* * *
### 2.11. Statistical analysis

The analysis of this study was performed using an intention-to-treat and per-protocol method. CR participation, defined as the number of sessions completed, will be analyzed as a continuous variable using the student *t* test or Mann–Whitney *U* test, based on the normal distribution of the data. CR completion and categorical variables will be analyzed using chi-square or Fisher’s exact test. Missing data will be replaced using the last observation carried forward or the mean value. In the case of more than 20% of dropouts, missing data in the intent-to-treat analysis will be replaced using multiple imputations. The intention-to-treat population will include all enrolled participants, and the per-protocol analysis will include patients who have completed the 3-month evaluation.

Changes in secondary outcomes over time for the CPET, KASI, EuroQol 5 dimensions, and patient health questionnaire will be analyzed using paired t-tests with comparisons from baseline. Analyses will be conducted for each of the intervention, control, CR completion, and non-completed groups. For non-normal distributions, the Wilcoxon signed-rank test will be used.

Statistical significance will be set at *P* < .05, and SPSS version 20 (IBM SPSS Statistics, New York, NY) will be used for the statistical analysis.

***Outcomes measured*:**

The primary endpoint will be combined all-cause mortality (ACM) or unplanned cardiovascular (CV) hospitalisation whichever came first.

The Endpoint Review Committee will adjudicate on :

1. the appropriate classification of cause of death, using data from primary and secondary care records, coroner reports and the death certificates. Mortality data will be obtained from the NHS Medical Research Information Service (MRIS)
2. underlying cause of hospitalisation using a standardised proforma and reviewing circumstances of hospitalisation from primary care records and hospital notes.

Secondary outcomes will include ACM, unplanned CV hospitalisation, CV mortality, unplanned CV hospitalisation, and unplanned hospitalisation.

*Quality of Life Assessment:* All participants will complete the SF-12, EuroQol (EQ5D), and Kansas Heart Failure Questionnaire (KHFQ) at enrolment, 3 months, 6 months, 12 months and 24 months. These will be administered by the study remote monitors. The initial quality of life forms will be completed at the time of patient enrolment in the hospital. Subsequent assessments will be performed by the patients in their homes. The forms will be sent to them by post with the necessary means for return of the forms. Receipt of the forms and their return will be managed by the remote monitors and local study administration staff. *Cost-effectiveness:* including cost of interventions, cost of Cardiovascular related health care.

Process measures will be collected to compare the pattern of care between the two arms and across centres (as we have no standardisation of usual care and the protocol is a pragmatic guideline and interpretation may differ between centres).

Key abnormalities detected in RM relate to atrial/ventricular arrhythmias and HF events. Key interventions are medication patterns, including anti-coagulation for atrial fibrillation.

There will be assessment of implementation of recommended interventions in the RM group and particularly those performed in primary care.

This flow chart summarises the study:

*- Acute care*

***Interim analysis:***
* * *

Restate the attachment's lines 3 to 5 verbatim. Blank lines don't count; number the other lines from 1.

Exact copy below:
Changes in secondary outcomes over time for the CPET, KASI, EuroQol 5 dimensions, and patient health questionnaire will be analyzed using paired t-tests with comparisons from baseline. Analyses will be conducted for each of the intervention, control, CR completion, and non-completed groups. For non-normal distributions, the Wilcoxon signed-rank test will be used.

Statistical significance will be set at *P* < .05, and SPSS version 20 (IBM SPSS Statistics, New York, NY) will be used for the statistical analysis.

***Outcomes measured*:**